Background image: Meribel, one of the ski resorts in the French Alps used for alpine skiing competition in the 1992 Albertville Winter Olympics.

1992 Albertville Winter Olympics

 

There are always a few stories that you can nominate before each

Olympics that are likely to become the focus for U.S. readers and thus

shape a reporter's coverage plans. At the Winter Olympics, that most

often means women’s figure skating.

 

When you write for the hometown paper of the figure skater at the

center of the story the country is most interested in – Kristi Yamaguchi –

you can't get beaten by any reporter on any development. Not a sniffle,

not a sneeze can go unreported.

 

Leading up to the 1992 Winter Olympics in Albertville, that meant a year

of getting to know the Yamaguchi family and her coach, Christy

Kjarsgaard-Ness (the first part of her surname is pronounced KAZ-gard),

them getting to know me and getting comfortable with me being

around. I had to accurately reflect the person in my coverage that so

many people wanted to know.

 

But that did not mean, in my view, that we should all be close personal

friends.

 

My job was to report on the athlete who likely would be – for

Americans, and certainly those in the San Francisco Bay Area – the star

of those Olympics. To have the most complete, accurate and

interesting news about her and to have it before anyone else.

 

Yet even though I would be around an increasing amount, it had to be

understood by everyone that writing about her was why I was around,

and that as much as I wanted our conversations to be free and open,

that what they shared with me they were potentially sharing with the

world.

 

It would be one thing for Kristi or anyone in her camp to say, “I’m going

to share something with you so you can better understand something,

but I don’t want this printed.” But it would not be OK to share

something and then, upon reflection, to try to keep it out of a story. I

could not be in position where the people I was covering were also my

editors.

 

For me, and likely for them, this added a degree of tension in the

private times I was with the Yamaguchis – at her coach’s home in

Edmonton, Alberta, for example, where she lived during her two years

of pre-Olympic training, or at the apartment the Yamaguchis rented in

France during the Olympics.

 

Therefore, the stories at right that I wrote about Kristi and her family –

I didn’t include event coverage in the list – need to be understood in

this context: As open and honest as we all endeavored to be in a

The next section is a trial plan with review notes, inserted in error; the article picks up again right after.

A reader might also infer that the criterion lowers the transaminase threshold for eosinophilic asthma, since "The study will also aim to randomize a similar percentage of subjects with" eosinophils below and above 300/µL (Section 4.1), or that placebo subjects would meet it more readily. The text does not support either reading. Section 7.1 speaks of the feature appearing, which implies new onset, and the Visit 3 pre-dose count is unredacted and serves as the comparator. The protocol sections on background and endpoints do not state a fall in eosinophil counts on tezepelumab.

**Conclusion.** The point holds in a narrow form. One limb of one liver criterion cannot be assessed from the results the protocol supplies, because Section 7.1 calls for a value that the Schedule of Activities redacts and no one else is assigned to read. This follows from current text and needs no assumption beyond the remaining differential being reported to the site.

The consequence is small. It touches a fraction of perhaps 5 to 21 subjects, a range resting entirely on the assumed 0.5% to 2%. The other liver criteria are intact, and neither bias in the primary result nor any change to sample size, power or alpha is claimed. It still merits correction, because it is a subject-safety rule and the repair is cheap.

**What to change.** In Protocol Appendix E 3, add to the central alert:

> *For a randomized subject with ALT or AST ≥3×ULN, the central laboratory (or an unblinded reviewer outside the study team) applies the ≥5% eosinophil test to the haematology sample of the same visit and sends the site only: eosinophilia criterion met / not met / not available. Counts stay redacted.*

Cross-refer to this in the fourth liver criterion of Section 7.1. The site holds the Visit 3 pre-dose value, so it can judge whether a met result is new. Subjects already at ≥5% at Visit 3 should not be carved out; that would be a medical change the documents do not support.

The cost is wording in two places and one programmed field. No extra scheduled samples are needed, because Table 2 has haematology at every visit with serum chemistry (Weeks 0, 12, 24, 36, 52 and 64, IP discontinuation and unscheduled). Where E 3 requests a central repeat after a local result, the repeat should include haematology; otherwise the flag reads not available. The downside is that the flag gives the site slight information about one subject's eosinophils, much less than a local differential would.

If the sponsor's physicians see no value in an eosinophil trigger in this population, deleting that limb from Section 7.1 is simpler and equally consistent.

relationship that lasted a couple of years, there was always self-

restraint being exercised by the Yamaguchis to ensure that what was

shared with me was something that they were comfortable sharing

publicly.

 

The Heisenberg Uncertainty Principle in science – the mere act of

observing something affects the something you are observing – also

applies in the confines of journalist-subject/source relationships.

Nevertheless, I believe my coverage was an accurate reflection of an

extraordinary athlete and family that I knew during a time of intense

public scrutiny. They were the incredibly generous and warm folks to

me and in the relationships I observed as I portrayed them to be

in my coverage.

 

The day of the women’s long program in Albertville, which would decide

the competition, I volunteered to take Kristi’s sister, Lori, skiing along

with a British figure skater who lived at the Yamaguchi home in

Fremont, California while he trained in the Bay Area. Carole Yamaguchi,

Kristi’s mother, wanted the apartment to be a quiet and peaceful place

during the hours before Kristi would leave for what would prove to be

her gold medal performance.

 

The three of us had a great day on sun-splashed slopes at Meribel

talking about skiing and snow and nothing about skating and ice.

 

The final story in the list on this page was reported and written the

following morning, after Kristi had won, and I was hanging out with the

family for the day-after story. It illustrates how our relationship evolved

under the constraints I’ve described. In it, Kristi mentions a boyfriend in

Edmonton. But I didn't know – and perhaps her family didn’t, either, at

that point – that she had met a Minnesota hockey player in the Olympic